Why reference pricing may not be ready to shine

Concept is sound, but strategy still has flaws

Reference pricing appeals to insurers on a multitude of levels. It not only helps offset rising healthcare costs, but the requirements are relatively lax.

The concept may be sound, but the reality is that reference pricing raises issues regarding consumers' quality of and access to care, as well as possible discrimination against sick patients, according to a Health Affairs blog post.

The current strategy is not working. But with some improvements, the approach may prove to be effective, noted Health Affairs. Below is a summary of the current state of reference pricing and what can be done to fix it.

Real-world example

The blog post used the knee-and-hip replacement experiment used by the California Personnel Retirement System (CalPERS) as an example of reference pricing. The results spoke for themselves: (CalPERS) saved $5.5 million in two years by capping hip and knee replacement procedures, FierceHealthcare previously reported. The average price for those surgeries fell 26 percent, amounting to a $9,000-per-procedure savings.

The experiment worked--but it also raised concerns regarding quality, access, discrimination, increased administrative costs and patient confusion, as well as whether the benefits outweigh possible issues, Health Affairs noted.

For starters, "the CalPERS experiment's quality metrics were crude, limited to aggregate prospective and retrospective factors such as readmission rates, complications and infections," the authors wrote. Regarding discrimination, for example, plans may exclude certain cancer centers from their networks to discourage members with cancer from enrolling. Finally, when it comes to benefits, "reference pricing likely will have a small impact on expenditures. CalPERS saved only 0.26 percent of total expenditures, and not many plans have CalPERS' bargaining clout," the authors added.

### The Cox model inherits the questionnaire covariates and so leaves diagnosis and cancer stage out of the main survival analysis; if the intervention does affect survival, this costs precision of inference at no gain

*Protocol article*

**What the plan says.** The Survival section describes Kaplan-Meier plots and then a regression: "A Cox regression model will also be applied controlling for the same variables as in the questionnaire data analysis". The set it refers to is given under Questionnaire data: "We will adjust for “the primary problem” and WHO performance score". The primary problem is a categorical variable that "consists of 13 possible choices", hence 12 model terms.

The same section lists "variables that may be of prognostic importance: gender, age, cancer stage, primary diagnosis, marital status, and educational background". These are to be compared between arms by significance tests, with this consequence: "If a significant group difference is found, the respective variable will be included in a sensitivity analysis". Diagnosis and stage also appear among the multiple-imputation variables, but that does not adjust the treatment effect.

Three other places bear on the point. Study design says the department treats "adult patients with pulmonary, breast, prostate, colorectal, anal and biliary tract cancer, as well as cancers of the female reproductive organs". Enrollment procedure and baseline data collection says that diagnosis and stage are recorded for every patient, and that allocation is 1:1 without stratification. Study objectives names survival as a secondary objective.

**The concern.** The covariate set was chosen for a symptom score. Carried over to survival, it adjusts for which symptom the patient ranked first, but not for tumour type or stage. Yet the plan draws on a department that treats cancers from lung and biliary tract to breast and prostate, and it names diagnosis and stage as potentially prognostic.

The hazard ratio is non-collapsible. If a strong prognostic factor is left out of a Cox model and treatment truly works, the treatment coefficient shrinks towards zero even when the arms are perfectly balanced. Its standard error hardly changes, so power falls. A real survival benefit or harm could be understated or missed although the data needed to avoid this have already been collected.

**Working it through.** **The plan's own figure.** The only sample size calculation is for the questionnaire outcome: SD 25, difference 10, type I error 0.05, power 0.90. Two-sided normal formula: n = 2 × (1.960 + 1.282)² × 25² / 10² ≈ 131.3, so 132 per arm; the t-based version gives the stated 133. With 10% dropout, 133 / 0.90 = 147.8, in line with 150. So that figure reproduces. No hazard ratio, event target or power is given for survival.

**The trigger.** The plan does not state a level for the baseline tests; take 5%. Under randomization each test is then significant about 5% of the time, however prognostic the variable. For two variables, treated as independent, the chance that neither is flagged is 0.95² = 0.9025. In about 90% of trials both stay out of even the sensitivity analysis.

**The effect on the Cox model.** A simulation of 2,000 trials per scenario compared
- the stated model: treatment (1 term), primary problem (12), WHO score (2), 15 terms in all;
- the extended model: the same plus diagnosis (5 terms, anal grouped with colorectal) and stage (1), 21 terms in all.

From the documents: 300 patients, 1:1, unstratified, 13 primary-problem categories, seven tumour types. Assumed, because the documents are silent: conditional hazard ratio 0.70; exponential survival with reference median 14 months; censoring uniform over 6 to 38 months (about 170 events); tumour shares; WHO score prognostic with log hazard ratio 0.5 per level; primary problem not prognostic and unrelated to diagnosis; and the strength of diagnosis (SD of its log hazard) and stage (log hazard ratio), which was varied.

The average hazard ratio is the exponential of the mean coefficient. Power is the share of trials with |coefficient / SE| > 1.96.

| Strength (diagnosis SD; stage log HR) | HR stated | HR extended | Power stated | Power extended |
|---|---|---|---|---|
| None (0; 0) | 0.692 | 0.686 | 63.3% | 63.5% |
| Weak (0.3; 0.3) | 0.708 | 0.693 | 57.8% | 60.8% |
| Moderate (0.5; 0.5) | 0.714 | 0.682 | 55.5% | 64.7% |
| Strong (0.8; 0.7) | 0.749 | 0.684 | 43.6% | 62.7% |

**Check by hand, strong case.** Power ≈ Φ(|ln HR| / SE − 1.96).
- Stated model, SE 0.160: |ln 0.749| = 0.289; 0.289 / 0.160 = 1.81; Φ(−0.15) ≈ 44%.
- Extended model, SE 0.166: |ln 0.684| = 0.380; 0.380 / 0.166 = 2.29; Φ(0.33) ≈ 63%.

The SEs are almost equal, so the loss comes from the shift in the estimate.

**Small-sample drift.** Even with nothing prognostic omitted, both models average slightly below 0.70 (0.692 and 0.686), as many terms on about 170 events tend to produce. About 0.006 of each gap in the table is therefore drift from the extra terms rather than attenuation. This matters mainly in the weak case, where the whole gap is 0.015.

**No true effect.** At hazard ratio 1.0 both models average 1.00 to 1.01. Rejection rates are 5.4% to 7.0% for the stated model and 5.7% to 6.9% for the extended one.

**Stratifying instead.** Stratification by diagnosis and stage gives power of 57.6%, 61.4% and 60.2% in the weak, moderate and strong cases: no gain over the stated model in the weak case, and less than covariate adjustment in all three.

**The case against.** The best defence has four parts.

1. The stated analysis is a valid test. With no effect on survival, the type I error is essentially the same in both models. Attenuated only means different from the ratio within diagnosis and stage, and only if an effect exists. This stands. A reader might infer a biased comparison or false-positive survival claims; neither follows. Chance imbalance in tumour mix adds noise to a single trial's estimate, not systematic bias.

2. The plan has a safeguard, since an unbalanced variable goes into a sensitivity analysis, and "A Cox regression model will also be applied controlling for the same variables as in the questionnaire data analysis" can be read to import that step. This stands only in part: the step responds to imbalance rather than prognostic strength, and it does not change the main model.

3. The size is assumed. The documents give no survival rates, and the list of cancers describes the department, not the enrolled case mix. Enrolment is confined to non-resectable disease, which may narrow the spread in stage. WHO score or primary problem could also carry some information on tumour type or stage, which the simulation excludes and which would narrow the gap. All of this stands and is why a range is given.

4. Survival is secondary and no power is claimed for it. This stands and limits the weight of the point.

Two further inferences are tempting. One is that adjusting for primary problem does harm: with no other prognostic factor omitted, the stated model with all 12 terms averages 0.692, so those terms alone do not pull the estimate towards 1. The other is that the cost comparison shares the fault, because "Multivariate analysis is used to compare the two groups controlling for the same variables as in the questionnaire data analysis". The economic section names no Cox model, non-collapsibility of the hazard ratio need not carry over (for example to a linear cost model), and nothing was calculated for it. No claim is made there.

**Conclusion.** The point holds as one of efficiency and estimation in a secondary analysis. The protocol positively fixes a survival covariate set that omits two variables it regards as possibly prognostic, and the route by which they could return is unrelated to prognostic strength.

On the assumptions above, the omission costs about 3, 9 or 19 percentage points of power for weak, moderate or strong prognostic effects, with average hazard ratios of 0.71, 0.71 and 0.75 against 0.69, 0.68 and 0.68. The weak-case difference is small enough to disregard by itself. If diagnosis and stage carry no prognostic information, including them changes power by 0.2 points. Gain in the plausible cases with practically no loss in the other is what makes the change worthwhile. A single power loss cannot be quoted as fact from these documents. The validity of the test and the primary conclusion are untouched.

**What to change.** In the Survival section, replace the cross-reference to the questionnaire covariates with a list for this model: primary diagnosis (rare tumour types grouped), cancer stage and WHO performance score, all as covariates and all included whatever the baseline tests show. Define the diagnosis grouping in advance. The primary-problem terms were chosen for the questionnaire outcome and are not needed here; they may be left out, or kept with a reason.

Moving forward

Currently, it's difficult to surmise the full impact of reference pricing on the industry. Until more is known, the use of reference pricing should be limited, according to the blog post. To promote greater transparency, bundled payments should be a requirement under reference pricing so patients aren't stuck with surprise out-of-pocket bills.

In November, the Department of Labor commented on and analyzed existing regulations regarding how insurers calculate out-of-pocket costs for members who choose providers charging more than the established reference price. However, insurers worry a change in the regulation would eliminate the flexibility they have when designing plans.

For more:
- here's the Health Affairs blog post

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